Personally, I'm using a TrendNet 24 port Gigbit Web-smart switch. It cost just a bit less than $400, and it's served me very well when troubleshooting LAN issues (or proving the LAN was not the issue). It currently has 18 ports in use. I can transfer files between workstations at better than 220Mbps.
     
  14. lrhorer

    lrhorer Active Member

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    San...
    No, the TiVo (all versions) is Linux based, and uses the plain vanilla networking kernel. It's IP, plain and simple, with no significant enhancements or exceptions at the networking layer or below. The Series I was designed specifically for dial-up networking, so there were some interesting (and odd) optimizations for low bandwidth connections at the TCP player, but those pretty much seem to have evaporated with the Series II and above.
     
  15. lrhorer

    lrhorer Active Member

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    San...
    That's just weird. I haven't always had the best luck with Netgear equipment, and I don't generally offer it as a recommendation.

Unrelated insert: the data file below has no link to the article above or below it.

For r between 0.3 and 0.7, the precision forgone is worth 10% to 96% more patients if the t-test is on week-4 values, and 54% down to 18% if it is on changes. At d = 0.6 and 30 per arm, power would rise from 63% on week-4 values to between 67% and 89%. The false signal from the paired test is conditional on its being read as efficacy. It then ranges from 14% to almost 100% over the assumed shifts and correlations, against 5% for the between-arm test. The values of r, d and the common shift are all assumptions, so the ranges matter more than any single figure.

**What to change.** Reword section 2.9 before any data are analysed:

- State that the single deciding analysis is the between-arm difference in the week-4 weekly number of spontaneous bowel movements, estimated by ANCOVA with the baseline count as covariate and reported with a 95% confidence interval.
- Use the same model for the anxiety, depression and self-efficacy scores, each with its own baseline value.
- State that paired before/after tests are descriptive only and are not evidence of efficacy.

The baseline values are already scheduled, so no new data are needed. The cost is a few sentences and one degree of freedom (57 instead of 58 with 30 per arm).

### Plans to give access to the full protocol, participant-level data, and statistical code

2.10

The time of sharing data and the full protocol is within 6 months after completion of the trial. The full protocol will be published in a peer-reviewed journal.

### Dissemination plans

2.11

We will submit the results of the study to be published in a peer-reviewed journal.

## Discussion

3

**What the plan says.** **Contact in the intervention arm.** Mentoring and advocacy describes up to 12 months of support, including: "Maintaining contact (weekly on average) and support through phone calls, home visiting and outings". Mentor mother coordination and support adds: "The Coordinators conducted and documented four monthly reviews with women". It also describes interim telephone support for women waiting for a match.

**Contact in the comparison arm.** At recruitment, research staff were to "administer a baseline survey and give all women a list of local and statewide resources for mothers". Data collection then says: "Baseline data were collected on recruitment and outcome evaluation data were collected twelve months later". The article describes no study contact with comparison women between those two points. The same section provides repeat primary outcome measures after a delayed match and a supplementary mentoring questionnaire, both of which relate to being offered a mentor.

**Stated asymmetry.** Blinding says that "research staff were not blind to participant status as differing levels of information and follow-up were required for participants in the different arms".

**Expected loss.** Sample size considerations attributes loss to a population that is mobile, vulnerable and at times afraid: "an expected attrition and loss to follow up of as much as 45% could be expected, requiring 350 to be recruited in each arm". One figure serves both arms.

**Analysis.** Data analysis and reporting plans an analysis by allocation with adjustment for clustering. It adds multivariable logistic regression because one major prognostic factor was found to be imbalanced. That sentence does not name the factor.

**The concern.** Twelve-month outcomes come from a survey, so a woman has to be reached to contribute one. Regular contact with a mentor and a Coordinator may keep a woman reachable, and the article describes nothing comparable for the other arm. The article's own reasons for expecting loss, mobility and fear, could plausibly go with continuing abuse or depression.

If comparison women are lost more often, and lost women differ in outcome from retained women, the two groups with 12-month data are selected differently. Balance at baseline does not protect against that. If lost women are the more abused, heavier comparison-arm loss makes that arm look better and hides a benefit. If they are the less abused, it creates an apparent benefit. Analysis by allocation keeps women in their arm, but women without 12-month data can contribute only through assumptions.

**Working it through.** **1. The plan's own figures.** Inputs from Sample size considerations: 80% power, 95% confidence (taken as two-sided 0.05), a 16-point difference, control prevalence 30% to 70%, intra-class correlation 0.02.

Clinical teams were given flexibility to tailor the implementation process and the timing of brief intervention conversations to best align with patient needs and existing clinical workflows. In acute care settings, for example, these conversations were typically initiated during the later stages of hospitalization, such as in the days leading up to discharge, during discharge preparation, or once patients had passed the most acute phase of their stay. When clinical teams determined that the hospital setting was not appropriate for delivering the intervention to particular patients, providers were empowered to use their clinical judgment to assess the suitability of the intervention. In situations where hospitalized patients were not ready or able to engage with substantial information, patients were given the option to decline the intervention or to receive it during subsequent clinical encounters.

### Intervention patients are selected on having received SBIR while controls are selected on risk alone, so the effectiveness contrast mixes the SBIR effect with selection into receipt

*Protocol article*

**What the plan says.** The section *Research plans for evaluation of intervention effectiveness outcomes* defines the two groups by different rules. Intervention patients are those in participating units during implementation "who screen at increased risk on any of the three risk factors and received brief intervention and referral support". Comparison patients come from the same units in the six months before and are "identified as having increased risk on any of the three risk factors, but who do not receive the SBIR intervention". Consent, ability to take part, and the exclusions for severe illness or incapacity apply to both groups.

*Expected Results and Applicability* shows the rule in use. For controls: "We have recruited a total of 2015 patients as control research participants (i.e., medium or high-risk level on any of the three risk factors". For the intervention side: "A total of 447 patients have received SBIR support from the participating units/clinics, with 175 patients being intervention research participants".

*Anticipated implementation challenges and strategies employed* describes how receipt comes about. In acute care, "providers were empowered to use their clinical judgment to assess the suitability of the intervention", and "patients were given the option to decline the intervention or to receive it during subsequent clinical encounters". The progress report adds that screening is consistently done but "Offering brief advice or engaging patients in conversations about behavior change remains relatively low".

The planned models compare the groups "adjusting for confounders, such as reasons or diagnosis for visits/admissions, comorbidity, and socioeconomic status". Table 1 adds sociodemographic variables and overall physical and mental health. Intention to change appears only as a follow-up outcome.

16. ADG

    ADG Allan

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    I have an 8 port router that is maxed out (one output is obviously to the WAP and another to the Series 3). I understand what you are saying, but am not sure if your conclusion is that an ethernet switch will or will not work for my purpose. It will be used ONLY to connect the two S3's to the broadband network. Everything else will have its own port. Can I use an inexpensive switch for this purpose? Thanks.
     
  17. sfhub

    sfhub Well-Known Member

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    Yes.